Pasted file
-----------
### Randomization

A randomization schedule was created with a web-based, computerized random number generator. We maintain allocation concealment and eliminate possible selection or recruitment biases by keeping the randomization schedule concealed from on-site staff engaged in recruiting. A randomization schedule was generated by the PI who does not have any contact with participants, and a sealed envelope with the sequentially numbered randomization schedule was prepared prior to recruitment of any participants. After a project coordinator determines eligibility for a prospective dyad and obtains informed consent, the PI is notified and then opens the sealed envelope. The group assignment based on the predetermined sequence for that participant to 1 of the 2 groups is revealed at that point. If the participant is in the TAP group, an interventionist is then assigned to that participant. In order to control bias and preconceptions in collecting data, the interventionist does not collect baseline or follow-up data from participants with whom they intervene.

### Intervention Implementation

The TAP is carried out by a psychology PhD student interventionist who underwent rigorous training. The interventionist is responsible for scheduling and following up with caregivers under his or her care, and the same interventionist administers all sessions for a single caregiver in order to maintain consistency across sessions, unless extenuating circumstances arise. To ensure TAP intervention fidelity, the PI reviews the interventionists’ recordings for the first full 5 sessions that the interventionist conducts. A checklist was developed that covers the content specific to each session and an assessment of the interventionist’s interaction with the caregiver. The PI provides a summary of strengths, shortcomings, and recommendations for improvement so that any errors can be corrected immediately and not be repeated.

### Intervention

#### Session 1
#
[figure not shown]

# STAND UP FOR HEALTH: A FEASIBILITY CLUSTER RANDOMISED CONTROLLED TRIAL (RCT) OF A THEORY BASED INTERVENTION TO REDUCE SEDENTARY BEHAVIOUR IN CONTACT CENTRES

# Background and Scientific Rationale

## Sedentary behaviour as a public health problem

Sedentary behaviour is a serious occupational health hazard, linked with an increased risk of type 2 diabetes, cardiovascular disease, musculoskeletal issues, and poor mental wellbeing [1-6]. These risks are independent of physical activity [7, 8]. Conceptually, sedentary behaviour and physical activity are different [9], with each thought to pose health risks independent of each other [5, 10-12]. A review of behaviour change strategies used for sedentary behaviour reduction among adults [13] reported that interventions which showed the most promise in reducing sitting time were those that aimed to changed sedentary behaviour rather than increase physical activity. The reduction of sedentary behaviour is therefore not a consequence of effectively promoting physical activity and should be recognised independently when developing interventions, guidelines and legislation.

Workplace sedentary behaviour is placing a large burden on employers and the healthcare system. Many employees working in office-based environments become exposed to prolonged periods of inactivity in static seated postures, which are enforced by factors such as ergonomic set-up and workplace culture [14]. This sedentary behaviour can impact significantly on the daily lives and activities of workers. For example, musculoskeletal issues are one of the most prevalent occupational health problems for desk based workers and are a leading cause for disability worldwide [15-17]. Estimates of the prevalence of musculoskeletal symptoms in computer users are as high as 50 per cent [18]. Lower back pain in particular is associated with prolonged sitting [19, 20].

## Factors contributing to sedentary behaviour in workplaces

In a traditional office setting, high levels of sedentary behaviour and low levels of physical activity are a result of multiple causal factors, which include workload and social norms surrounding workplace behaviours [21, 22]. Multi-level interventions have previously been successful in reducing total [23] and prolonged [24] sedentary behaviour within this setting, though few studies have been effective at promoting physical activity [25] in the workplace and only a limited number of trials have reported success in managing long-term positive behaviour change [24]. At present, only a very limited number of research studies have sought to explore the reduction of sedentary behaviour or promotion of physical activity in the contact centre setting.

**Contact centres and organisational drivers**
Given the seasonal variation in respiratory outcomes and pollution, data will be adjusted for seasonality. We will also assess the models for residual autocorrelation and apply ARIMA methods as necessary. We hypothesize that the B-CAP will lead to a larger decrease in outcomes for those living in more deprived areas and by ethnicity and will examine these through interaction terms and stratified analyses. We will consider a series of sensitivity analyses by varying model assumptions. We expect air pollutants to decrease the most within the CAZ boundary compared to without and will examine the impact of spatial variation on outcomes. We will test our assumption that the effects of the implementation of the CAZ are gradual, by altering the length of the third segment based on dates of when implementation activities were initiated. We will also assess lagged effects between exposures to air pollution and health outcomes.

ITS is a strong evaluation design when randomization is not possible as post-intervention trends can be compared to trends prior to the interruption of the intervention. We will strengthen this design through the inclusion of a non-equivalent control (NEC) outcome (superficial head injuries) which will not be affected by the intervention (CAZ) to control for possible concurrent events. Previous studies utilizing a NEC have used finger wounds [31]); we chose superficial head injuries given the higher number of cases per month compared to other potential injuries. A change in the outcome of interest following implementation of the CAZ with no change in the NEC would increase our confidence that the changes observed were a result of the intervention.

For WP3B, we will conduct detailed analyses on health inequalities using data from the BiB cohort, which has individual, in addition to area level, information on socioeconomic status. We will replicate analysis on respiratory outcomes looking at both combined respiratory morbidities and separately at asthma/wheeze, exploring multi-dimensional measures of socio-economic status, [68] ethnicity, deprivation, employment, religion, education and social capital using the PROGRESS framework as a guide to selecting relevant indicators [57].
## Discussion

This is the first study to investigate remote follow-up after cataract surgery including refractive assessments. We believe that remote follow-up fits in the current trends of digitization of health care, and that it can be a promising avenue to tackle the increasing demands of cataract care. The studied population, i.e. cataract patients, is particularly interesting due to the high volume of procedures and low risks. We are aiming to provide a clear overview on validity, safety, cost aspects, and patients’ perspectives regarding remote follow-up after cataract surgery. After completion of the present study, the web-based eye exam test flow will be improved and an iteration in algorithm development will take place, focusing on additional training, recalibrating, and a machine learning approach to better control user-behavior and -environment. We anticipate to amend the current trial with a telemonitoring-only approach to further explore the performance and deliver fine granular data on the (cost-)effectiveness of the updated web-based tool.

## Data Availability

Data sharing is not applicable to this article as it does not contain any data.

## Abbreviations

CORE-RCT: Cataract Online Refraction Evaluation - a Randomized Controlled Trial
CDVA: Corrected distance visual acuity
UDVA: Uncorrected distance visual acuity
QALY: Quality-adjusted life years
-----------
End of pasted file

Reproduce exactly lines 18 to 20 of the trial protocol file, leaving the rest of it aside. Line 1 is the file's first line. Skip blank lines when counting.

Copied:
ITS is a strong evaluation design when randomization is not possible as post-intervention trends can be compared to trends prior to the interruption of the intervention. We will strengthen this design through the inclusion of a non-equivalent control (NEC) outcome (superficial head injuries) which will not be affected by the intervention (CAZ) to control for possible concurrent events. Previous studies utilizing a NEC have used finger wounds [31]); we chose superficial head injuries given the higher number of cases per month compared to other potential injuries. A change in the outcome of interest following implementation of the CAZ with no change in the NEC would increase our confidence that the changes observed were a result of the intervention.

For WP3B, we will conduct detailed analyses on health inequalities using data from the BiB cohort, which has individual, in addition to area level, information on socioeconomic status. We will replicate analysis on respiratory outcomes looking at both combined respiratory morbidities and separately at asthma/wheeze, exploring multi-dimensional measures of socio-economic status, [68] ethnicity, deprivation, employment, religion, education and social capital using the PROGRESS framework as a guide to selecting relevant indicators [57].
## Discussion